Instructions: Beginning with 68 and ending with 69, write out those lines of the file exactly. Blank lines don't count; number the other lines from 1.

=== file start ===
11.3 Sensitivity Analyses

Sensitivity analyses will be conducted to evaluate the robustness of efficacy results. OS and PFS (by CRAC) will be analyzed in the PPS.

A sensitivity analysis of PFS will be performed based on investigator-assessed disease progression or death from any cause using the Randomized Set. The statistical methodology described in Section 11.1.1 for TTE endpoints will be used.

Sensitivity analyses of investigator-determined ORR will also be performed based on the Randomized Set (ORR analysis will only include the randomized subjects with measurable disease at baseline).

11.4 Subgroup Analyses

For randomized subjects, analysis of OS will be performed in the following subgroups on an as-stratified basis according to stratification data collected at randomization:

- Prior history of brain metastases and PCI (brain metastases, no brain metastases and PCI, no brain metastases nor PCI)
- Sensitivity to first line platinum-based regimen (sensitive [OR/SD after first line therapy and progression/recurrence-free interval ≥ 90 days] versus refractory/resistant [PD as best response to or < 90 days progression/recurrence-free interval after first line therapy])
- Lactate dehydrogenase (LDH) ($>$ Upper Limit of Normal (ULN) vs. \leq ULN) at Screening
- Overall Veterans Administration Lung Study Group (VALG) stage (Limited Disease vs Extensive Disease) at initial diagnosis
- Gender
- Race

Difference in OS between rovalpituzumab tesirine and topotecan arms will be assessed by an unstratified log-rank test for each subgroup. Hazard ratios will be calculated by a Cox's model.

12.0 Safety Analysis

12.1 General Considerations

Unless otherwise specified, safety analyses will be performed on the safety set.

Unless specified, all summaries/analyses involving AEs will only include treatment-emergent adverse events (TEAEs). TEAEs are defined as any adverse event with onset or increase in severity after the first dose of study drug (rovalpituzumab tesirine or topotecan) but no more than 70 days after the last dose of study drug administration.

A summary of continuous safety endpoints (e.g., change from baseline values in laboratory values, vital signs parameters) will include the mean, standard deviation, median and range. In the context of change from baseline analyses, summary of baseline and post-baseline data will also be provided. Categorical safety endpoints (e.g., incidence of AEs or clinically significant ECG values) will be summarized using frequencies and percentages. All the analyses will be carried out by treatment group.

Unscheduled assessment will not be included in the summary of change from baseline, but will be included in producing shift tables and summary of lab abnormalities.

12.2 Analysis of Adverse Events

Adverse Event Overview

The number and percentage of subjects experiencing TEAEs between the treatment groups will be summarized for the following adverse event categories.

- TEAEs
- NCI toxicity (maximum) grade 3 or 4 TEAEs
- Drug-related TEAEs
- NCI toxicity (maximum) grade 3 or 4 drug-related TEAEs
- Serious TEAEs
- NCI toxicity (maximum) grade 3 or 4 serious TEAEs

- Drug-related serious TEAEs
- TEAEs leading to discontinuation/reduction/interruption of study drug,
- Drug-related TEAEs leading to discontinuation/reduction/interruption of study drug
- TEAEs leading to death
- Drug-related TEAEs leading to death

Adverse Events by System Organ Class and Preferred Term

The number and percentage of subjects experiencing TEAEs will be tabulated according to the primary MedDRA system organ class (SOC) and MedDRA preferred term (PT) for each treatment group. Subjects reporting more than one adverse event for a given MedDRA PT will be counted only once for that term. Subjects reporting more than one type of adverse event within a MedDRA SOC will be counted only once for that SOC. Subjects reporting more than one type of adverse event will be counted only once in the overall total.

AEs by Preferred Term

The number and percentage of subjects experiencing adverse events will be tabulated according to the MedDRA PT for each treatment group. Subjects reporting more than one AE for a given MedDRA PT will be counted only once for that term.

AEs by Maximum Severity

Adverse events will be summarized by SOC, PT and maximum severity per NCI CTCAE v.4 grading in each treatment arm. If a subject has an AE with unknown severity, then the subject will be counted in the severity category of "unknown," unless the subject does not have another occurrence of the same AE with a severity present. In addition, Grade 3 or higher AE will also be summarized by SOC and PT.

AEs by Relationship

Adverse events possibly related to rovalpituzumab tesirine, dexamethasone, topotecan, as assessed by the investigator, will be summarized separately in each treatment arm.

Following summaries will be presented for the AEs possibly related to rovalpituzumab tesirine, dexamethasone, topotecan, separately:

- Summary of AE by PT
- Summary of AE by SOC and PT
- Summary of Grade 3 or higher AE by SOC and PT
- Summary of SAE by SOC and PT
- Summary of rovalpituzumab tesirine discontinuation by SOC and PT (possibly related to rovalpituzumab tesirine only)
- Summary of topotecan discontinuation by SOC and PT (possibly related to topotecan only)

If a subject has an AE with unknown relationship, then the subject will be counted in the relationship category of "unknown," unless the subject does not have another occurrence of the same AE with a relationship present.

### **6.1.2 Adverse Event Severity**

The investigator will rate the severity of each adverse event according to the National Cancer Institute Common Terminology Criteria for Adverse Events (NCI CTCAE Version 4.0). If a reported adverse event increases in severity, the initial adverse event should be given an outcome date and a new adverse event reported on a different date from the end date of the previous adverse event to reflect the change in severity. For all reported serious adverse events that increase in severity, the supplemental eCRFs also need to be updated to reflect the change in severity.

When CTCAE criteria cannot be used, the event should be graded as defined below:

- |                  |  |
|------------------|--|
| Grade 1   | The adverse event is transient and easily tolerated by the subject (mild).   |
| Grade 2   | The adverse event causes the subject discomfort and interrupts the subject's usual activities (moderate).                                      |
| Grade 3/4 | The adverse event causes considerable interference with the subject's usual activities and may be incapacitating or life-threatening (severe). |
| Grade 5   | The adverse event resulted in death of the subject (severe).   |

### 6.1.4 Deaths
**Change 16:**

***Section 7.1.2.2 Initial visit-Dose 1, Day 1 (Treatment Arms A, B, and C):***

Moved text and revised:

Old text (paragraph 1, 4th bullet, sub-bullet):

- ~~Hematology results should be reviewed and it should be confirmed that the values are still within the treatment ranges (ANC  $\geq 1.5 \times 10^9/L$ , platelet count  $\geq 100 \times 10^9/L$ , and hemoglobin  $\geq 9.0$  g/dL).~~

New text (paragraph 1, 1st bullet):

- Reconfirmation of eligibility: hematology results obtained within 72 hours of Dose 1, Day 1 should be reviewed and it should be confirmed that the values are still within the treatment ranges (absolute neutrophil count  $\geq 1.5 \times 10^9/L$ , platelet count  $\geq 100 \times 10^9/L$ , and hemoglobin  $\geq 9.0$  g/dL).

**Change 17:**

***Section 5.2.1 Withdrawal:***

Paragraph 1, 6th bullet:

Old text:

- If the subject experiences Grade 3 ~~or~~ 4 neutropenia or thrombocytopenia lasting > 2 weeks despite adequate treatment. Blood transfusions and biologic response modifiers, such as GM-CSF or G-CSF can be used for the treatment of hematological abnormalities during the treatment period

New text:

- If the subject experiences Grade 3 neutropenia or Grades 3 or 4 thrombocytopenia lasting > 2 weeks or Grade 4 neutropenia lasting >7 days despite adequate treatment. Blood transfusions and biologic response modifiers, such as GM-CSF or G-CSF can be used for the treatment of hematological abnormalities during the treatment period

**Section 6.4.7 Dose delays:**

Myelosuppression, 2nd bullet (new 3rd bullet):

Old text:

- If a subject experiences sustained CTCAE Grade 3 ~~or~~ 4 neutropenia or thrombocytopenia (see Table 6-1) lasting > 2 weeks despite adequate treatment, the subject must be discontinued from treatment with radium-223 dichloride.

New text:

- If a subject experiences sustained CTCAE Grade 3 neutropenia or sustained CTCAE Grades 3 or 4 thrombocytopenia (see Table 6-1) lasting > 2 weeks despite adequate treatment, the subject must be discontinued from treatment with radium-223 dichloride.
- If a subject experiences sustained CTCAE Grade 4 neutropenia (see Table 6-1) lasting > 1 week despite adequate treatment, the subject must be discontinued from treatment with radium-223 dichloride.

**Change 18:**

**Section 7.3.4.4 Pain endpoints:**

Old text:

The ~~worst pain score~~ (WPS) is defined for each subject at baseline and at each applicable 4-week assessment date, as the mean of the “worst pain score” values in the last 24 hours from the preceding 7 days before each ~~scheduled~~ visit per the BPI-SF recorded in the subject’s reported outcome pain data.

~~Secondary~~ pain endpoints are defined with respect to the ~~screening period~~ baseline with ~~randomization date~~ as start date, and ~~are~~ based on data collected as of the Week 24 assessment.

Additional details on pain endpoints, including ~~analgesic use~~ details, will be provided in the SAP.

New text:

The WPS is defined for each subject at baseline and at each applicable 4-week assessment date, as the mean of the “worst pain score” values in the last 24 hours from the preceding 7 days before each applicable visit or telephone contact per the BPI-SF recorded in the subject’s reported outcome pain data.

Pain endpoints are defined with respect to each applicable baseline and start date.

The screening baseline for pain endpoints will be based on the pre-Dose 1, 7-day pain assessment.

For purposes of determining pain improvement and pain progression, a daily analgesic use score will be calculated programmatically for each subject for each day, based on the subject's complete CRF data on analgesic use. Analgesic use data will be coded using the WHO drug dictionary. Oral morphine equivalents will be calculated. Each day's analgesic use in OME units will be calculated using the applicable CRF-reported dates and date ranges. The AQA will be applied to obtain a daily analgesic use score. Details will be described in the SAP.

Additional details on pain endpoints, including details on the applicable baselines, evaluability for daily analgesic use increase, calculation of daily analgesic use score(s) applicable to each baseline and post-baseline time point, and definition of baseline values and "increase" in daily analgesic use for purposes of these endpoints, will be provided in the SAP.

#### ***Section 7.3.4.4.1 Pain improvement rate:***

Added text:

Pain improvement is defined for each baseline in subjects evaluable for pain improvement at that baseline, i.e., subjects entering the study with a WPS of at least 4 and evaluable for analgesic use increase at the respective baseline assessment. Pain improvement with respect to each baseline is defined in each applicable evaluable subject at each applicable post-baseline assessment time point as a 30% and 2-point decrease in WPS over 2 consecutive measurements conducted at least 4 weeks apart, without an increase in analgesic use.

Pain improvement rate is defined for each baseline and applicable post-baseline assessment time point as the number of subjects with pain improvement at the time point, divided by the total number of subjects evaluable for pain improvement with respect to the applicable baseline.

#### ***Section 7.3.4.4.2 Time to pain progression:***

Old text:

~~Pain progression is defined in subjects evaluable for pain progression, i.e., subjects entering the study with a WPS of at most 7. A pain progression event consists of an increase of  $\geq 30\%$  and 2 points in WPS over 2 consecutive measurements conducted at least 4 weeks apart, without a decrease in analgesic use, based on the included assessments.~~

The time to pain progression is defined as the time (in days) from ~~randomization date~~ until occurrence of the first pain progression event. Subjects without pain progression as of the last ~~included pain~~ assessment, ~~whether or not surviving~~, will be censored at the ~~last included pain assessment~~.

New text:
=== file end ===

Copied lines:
***Section 5.2.1 Withdrawal:***

Paragraph 1, 6th bullet: